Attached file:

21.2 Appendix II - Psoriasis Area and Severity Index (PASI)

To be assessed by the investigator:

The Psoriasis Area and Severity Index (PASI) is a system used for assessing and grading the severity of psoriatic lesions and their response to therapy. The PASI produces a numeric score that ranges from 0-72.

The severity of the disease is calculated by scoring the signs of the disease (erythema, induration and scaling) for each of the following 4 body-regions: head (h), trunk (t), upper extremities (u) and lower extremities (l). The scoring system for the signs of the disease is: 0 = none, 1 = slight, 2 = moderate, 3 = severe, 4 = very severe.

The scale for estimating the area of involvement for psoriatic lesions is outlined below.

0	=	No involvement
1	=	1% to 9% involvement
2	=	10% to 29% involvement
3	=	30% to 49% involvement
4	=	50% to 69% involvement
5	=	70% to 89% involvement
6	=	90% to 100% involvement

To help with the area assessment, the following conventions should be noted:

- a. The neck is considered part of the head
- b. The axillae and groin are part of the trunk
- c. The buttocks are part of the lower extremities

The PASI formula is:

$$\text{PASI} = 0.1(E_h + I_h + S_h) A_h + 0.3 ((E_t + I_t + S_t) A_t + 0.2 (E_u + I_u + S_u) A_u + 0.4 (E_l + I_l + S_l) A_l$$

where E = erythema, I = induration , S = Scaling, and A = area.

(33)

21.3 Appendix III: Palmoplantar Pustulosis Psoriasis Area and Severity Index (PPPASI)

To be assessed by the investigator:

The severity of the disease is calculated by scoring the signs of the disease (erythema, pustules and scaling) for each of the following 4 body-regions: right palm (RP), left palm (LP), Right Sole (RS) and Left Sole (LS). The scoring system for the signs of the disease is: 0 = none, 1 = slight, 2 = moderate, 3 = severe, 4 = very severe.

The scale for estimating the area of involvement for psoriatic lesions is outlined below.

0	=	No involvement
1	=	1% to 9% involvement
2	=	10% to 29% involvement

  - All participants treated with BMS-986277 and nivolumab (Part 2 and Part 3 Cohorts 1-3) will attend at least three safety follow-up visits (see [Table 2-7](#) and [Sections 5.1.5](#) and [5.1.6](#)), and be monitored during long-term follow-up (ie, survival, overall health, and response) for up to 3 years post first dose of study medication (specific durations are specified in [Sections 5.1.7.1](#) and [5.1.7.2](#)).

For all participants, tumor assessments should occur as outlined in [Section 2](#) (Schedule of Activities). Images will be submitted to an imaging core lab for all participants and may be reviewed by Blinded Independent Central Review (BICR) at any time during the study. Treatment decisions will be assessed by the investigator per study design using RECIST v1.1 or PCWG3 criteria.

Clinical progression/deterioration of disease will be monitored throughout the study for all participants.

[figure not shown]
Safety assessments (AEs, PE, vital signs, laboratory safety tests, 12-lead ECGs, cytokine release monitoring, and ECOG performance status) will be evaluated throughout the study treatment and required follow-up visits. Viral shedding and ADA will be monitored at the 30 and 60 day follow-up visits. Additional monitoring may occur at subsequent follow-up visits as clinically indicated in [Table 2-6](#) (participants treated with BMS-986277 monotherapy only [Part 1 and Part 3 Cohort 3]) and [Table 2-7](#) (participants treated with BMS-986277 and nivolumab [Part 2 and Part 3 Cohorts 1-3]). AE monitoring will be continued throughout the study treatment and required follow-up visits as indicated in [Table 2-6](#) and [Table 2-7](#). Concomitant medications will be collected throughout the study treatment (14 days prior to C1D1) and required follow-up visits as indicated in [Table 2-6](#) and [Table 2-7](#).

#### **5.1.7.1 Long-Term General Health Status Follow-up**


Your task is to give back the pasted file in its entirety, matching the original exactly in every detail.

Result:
21.2 Appendix II - Psoriasis Area and Severity Index (PASI)

To be assessed by the investigator:

The Psoriasis Area and Severity Index (PASI) is a system used for assessing and grading the severity of psoriatic lesions and their response to therapy. The PASI produces a numeric score that ranges from 0-72.

The severity of the disease is calculated by scoring the signs of the disease (erythema, induration and scaling) for each of the following 4 body-regions: head (h), trunk (t), upper extremities (u) and lower extremities (l). The scoring system for the signs of the disease is: 0 = none, 1 = slight, 2 = moderate, 3 = severe, 4 = very severe.

The scale for estimating the area of involvement for psoriatic lesions is outlined below.

0	=	No involvement
1	=	1% to 9% involvement
2	=	10% to 29% involvement
3	=	30% to 49% involvement
4	=	50% to 69% involvement
5	=	70% to 89% involvement
6	=	90% to 100% involvement

To help with the area assessment, the following conventions should be noted:

- a. The neck is considered part of the head
- b. The axillae and groin are part of the trunk
- c. The buttocks are part of the lower extremities

The PASI formula is:

$$\text{PASI} = 0.1(E_h + I_h + S_h) A_h + 0.3 ((E_t + I_t + S_t) A_t + 0.2 (E_u + I_u + S_u) A_u + 0.4 (E_l + I_l + S_l) A_l$$

where E = erythema, I = induration , S = Scaling, and A = area.

(33)

21.3 Appendix III: Palmoplantar Pustulosis Psoriasis Area and Severity Index (PPPASI)

To be assessed by the investigator:

The severity of the disease is calculated by scoring the signs of the disease (erythema, pustules and scaling) for each of the following 4 body-regions: right palm (RP), left palm (LP), Right Sole (RS) and Left Sole (LS). The scoring system for the signs of the disease is: 0 = none, 1 = slight, 2 = moderate, 3 = severe, 4 = very severe.

The scale for estimating the area of involvement for psoriatic lesions is outlined below.

0	=	No involvement
1	=	1% to 9% involvement
2	=	10% to 29% involvement

  - All participants treated with BMS-986277 and nivolumab (Part 2 and Part 3 Cohorts 1-3) will attend at least three safety follow-up visits (see [Table 2-7](#) and [Sections 5.1.5](#) and [5.1.6](#)), and be monitored during long-term follow-up (ie, survival, overall health, and response) for up to 3 years post first dose of study medication (specific durations are specified in [Sections 5.1.7.1](#) and [5.1.7.2](#)).

For all participants, tumor assessments should occur as outlined in [Section 2](#) (Schedule of Activities). Images will be submitted to an imaging core lab for all participants and may be reviewed by Blinded Independent Central Review (BICR) at any time during the study. Treatment decisions will be assessed by the investigator per study design using RECIST v1.1 or PCWG3 criteria.

Clinical progression/deterioration of disease will be monitored throughout the study for all participants.

[figure not shown]
Safety assessments (AEs, PE, vital signs, laboratory safety tests, 12-lead ECGs, cytokine release monitoring, and ECOG performance status) will be evaluated throughout the study treatment and required follow-up visits. Viral shedding and ADA will be monitored at the 30 and 60 day follow-up visits. Additional monitoring may occur at subsequent follow-up visits as clinically indicated in [Table 2-6](#) (participants treated with BMS-986277 monotherapy only [Part 1 and Part 3 Cohort 3]) and [Table 2-7](#) (participants treated with BMS-986277 and nivolumab [Part 2 and Part 3 Cohorts 1-3]). AE monitoring will be continued throughout the study treatment and required follow-up visits as indicated in [Table 2-6](#) and [Table 2-7](#). Concomitant medications will be collected throughout the study treatment (14 days prior to C1D1) and required follow-up visits as indicated in [Table 2-6](#) and [Table 2-7](#).

#### **5.1.7.1 Long-Term General Health Status Follow-up**